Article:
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Every Rose Has Its Doomy, Blacky Thorn - 91%

bayern, July 29th, 2017

This band is the brainchild of Snorre W. Ruch, a former member of Mayhem, who started this project in the late-80’s when the name was Stigma Diabolicum. The style was a dirgy, doomy form of black metal, something not quite familiar within the limited at the time black metal confines, but pretty effective, a patient, non-rushed approach to music suffering a bit from the sloppy production qualities the latter preserved for the 2007 compilation which featured all the works from this early incarnation.

Thorns’ rise in stature was slow largely hampered by Ruch’s spending time in prison after being accused as a Varg Vikernes aka Burzum’s accomplice in the murder of Euronymous. How involved he was in this hideous crime remains a debatable issue, but once released he embarked on a journey to put his main act on the map. An interesting split with their compatriots Emperor was the first step, followed by the album reviewed here. “Existence” opens the Pandora’s Box of inventive black metallisms which at this early stage are quite faithful to the 90’s Norwegian second wave with a noisier, abrasive twist. “World Playground Deceit” is a dissonant wonder, an amorphous masterpiece which passes through several metamorphoses within the span of 7-min starting as a fast-paced shredder before dark cavernous doom embraces everything mid-way with Ruch semi-whispering, or rather reciting, on the side his involvement even bigger on the exiting tremolo sweeps later which elevate the dissonance to an art form towards the end before acts like Virus, Yurei, Klast and Deathspell Omega had ever thought about that.

“Shifting Channels” “shifts channels” towards the doomy side of the spectre, funeral dirge at its most threatening; and “Stellar Master Elite” is a more vivid proposition with bouncy pounding riffs initially, but the speedy storm that gets unleashed later brings this cut in the vicinity of more recent Satyricon with the thick grooves and the belligerent march-like operatics. “Underneath the Universe pt.1” is a nearly 8-min ambient pacifier, and pt. 2 is a sinister doom metal extravaganza with the most volcanic, ship-sinking riffs around overwriting the insistent keyboard ornamentations. “Interface to God” brings back the fury with more aggressive, faster-paced crescendos immersed in dark, macabre atmospherics those brought by the excellent use of melody. “Vortex” is a seismic doomy epitaph recalling early Barathrum and Khold, the bleak landscapes fully epitomized at the end regardless of the soothing piano-driven finale.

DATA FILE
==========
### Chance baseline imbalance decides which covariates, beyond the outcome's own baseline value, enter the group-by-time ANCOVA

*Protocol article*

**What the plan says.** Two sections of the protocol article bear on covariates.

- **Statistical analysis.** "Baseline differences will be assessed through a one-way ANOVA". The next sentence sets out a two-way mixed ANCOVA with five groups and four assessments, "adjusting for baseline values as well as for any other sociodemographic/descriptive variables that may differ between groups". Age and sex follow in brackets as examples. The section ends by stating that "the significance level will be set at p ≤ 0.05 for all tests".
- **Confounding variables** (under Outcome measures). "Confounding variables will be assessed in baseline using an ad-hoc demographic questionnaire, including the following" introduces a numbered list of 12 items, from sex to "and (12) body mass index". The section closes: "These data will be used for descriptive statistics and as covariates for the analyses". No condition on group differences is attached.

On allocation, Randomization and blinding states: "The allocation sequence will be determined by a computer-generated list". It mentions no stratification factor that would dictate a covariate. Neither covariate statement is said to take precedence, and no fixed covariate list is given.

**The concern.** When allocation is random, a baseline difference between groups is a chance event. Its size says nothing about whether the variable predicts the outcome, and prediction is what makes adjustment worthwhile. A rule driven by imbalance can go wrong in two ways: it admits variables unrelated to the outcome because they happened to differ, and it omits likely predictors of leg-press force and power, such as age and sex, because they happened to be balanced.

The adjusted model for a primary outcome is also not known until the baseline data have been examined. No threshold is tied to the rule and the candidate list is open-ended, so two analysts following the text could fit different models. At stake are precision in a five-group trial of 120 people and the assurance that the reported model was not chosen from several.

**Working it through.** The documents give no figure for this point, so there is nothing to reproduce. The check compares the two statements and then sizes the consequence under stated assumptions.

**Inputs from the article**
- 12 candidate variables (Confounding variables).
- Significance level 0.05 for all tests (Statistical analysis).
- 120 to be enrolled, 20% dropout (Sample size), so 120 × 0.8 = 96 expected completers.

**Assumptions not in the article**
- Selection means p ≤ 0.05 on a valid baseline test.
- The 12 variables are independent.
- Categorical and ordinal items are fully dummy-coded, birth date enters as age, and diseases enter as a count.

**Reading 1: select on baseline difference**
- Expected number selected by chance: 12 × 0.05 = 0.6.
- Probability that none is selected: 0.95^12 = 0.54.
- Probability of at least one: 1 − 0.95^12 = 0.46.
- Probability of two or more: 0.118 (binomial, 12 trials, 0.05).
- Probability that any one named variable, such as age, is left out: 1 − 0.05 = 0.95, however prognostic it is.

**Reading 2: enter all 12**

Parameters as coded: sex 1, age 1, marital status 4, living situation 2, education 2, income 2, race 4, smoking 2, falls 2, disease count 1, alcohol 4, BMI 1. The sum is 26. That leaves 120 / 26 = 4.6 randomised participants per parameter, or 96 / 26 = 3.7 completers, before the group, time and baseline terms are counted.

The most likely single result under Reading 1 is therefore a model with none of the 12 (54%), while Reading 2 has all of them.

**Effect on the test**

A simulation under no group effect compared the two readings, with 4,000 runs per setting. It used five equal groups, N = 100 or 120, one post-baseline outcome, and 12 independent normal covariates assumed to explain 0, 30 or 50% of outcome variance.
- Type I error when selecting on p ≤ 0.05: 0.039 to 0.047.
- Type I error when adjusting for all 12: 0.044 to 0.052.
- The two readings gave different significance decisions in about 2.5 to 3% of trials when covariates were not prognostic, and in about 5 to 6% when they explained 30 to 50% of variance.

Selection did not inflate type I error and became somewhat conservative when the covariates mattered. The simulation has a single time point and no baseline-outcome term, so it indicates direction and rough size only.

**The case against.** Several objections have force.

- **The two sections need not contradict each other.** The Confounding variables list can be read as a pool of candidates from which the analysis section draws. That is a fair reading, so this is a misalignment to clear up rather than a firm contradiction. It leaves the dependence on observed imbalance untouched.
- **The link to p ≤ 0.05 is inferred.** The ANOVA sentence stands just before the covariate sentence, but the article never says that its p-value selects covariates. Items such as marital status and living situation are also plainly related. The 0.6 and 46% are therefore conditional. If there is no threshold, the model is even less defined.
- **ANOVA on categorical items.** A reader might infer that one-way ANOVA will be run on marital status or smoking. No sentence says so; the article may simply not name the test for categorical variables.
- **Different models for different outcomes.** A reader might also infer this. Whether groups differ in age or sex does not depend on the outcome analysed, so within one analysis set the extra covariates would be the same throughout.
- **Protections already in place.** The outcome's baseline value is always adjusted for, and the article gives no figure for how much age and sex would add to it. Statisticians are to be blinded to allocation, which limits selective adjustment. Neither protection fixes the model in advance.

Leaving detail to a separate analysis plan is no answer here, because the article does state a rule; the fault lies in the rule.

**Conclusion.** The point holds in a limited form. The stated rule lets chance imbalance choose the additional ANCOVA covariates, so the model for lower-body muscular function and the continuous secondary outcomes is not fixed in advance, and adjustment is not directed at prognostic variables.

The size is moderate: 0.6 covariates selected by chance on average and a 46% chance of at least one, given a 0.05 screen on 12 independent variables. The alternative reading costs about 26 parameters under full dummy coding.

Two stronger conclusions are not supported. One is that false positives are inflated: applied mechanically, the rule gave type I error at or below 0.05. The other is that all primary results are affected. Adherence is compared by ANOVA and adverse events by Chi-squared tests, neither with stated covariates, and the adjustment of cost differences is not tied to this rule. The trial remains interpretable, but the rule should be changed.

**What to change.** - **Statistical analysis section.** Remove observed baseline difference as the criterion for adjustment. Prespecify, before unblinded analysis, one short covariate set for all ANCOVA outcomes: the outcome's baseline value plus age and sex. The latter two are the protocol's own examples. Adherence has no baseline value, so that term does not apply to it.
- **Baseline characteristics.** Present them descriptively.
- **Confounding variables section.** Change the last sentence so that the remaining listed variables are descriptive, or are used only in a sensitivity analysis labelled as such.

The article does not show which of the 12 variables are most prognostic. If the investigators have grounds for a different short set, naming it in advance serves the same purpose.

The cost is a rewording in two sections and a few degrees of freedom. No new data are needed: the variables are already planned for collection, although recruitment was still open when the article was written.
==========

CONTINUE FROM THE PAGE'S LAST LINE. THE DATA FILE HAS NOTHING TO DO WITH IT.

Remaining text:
This opus was released when black metal was going through a severe identity crisis with the majority of its representatives expanding their arsenal with influences from where the hell not, and something had to happen in order to keep the genre floating above the expansion campaign that was stirring at the dawn of the new millennium. Acts like The Kovenant, Samael, and Dodheimsgard brought the delivery dangerously close to the electronic/industrial fiesta which was going to put its signature underneath black metal’s death sentence if it wasn’t for newcomers like Khold and visionary veterans like the band under scrutiny here to preserve its integrity. The thing is that Ruch hasn’t been in a very active mode in the past several years, at least not on the black metal front, as he has started a new project with musicians from the doom metallers The Third and the Mortal named Thorns LTD, the music being pure ambient intended for art galleries and similar art-related events. Doesn’t sound very exciting on paper by any means, and definitely much less preferable than the mentioned 2007 compilation for the black metal audience. Well, I guess every rose has its tender, less thorny side… although we, the devoted metalheads, will always be looking for its darker, pricklier manifestations.